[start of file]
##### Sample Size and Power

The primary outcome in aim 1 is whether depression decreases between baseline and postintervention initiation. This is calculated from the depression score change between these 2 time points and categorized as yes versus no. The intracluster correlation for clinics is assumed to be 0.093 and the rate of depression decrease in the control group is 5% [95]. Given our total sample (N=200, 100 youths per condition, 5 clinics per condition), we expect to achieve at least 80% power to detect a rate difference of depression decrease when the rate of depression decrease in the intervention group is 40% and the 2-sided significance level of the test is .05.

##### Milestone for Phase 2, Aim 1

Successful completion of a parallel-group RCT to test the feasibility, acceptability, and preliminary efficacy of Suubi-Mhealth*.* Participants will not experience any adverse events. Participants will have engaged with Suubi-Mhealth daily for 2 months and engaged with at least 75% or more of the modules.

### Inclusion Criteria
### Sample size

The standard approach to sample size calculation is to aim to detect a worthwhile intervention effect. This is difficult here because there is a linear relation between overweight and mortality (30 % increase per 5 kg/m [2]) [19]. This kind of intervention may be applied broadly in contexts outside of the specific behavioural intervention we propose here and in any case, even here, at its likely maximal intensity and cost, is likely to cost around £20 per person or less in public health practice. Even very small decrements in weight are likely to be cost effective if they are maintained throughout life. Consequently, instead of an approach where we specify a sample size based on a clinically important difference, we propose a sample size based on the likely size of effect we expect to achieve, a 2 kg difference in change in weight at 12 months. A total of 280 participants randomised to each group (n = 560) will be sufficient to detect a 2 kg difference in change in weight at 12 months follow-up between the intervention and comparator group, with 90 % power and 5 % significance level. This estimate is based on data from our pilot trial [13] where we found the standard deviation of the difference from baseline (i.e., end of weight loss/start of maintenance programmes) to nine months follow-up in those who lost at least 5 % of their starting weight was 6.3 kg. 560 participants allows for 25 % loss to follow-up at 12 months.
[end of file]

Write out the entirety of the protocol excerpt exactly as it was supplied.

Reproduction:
##### Sample Size and Power

The primary outcome in aim 1 is whether depression decreases between baseline and postintervention initiation. This is calculated from the depression score change between these 2 time points and categorized as yes versus no. The intracluster correlation for clinics is assumed to be 0.093 and the rate of depression decrease in the control group is 5% [95]. Given our total sample (N=200, 100 youths per condition, 5 clinics per condition), we expect to achieve at least 80% power to detect a rate difference of depression decrease when the rate of depression decrease in the intervention group is 40% and the 2-sided significance level of the test is .05.

##### Milestone for Phase 2, Aim 1

Successful completion of a parallel-group RCT to test the feasibility, acceptability, and preliminary efficacy of Suubi-Mhealth*.* Participants will not experience any adverse events. Participants will have engaged with Suubi-Mhealth daily for 2 months and engaged with at least 75% or more of the modules.

### Inclusion Criteria
### Sample size

The standard approach to sample size calculation is to aim to detect a worthwhile intervention effect. This is difficult here because there is a linear relation between overweight and mortality (30 % increase per 5 kg/m [2]) [19]. This kind of intervention may be applied broadly in contexts outside of the specific behavioural intervention we propose here and in any case, even here, at its likely maximal intensity and cost, is likely to cost around £20 per person or less in public health practice. Even very small decrements in weight are likely to be cost effective if they are maintained throughout life. Consequently, instead of an approach where we specify a sample size based on a clinically important difference, we propose a sample size based on the likely size of effect we expect to achieve, a 2 kg difference in change in weight at 12 months. A total of 280 participants randomised to each group (n = 560) will be sufficient to detect a 2 kg difference in change in weight at 12 months follow-up between the intervention and comparator group, with 90 % power and 5 % significance level. This estimate is based on data from our pilot trial [13] where we found the standard deviation of the difference from baseline (i.e., end of weight loss/start of maintenance programmes) to nine months follow-up in those who lost at least 5 % of their starting weight was 6.3 kg. 560 participants allows for 25 % loss to follow-up at 12 months.